And yet how often do we hear members say that they pay their tithing and fast offerings and so they feel like they’ve done enough? Frankly, in my experience, if the church isn’t sponsoring it, they ain’t donating to it.
Thank you so much for sharing your experiences. I remember being the “rich american” on my own mission and being disgusted by some of the excess and abuses that the church’s money brought on. Many of the missionaries from “zion” acted very entitled, even complaining that their funds weren’t sufficient for food or necessities, while the people we taught lived off 1/4 of what we were receiving a piece. We didn’t live in “luxury”, but we often had apts that were bigger or more nicely furnished than the people of the area. And we had lots of leftover funds that many just wasted. And that spirit was actually promoted by the area leadership. It was really sad.
Does the church have a humanitarian component there? If so what is their budget?
I couldn’t agree more in regard to tithing. We cite an OT prophet (Malachi) to justify the demand for the payment of tithing, but then completely ignore the spending laws of the OT wherein most of the money/offerings were to remain local for local needs (widows, orphans, sick, hungry, afflicted) but instead have it all sent to the LDS, Inc. corporate headquarters so that, among other things, we can meet our massive advertising budget to self promote our “christian” image to the world—that and meet our million dollar a day budget for the City Creek Mall.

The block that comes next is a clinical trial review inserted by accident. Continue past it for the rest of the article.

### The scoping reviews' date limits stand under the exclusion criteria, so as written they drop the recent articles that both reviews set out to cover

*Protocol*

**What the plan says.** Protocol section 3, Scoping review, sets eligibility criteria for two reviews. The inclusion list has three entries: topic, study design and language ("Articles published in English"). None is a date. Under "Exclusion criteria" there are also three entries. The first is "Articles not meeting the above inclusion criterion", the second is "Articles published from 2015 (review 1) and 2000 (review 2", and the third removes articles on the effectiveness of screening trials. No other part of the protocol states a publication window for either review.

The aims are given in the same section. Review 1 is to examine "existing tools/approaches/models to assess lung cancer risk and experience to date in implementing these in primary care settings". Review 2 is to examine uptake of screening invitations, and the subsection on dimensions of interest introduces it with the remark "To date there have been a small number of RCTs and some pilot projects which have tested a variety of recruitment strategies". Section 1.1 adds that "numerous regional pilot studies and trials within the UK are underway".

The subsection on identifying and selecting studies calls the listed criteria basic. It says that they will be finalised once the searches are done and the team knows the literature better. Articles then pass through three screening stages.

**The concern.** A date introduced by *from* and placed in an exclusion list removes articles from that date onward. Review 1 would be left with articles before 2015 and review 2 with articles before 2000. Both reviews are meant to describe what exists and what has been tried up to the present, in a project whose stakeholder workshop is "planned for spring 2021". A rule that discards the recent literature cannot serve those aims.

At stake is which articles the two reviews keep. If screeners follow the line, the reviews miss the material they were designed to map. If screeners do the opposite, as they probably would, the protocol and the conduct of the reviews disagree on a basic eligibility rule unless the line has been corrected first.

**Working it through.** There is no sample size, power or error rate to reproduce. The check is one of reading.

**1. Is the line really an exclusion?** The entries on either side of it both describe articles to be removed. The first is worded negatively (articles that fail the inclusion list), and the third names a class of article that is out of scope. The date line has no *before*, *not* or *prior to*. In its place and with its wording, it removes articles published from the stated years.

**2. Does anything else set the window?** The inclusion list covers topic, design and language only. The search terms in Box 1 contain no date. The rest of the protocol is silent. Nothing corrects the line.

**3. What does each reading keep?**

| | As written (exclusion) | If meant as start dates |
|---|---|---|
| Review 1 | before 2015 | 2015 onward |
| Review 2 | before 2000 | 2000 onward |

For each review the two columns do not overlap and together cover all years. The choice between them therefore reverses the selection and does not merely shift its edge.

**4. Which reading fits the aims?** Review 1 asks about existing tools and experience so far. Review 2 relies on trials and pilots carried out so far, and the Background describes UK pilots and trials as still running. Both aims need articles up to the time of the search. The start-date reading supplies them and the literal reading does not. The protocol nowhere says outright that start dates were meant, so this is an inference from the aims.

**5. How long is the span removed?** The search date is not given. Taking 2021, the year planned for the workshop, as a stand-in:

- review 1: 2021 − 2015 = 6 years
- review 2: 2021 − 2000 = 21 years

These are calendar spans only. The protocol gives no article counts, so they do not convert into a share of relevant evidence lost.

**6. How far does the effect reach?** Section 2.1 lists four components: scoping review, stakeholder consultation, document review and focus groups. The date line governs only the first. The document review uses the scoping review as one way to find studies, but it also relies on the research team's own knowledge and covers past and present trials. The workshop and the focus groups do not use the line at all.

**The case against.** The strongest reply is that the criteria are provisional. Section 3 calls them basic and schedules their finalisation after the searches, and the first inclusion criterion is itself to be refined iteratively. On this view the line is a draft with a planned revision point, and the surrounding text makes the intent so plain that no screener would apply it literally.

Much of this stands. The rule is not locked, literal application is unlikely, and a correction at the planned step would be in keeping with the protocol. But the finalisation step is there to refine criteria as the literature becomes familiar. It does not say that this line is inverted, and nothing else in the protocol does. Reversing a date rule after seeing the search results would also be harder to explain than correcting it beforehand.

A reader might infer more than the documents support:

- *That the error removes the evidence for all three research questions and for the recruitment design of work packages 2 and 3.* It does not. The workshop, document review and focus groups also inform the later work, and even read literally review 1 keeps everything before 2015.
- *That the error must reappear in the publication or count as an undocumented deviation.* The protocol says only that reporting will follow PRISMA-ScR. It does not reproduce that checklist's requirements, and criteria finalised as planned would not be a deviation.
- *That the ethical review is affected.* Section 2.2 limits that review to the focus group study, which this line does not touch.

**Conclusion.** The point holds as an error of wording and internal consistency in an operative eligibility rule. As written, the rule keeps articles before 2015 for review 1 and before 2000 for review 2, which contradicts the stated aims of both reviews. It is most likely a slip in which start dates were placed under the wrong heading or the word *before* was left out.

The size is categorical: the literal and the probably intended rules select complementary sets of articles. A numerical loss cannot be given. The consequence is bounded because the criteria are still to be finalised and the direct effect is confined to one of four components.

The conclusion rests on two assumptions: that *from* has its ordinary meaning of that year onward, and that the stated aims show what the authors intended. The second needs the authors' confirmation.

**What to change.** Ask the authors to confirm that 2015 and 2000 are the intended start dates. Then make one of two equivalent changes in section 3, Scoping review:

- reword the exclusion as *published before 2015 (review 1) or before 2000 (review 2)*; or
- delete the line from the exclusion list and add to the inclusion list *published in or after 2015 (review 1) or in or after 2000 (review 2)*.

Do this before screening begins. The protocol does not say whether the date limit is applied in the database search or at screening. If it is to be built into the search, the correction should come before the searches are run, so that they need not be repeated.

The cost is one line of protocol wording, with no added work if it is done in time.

but take heart, all this confirms the veracity of the BOM (Mormon 8) that we really are the “holy church of God” mentioned by Mormon that adorns our churches/image while ignoring and/or leaving a paltry 1% or less spent each year on direct humanitarian relief.
Thanks. Very enjoyable. Josh Madson, Will Van Wagenen and myself were at Occupy Wall Street: Salt Lake City last Friday. Each of us recorded a statement while there and Josh Madson and myself will be putting together a another post with the Mormon Worker soon outlining the Mormon Worker’s perspective/support for this movement.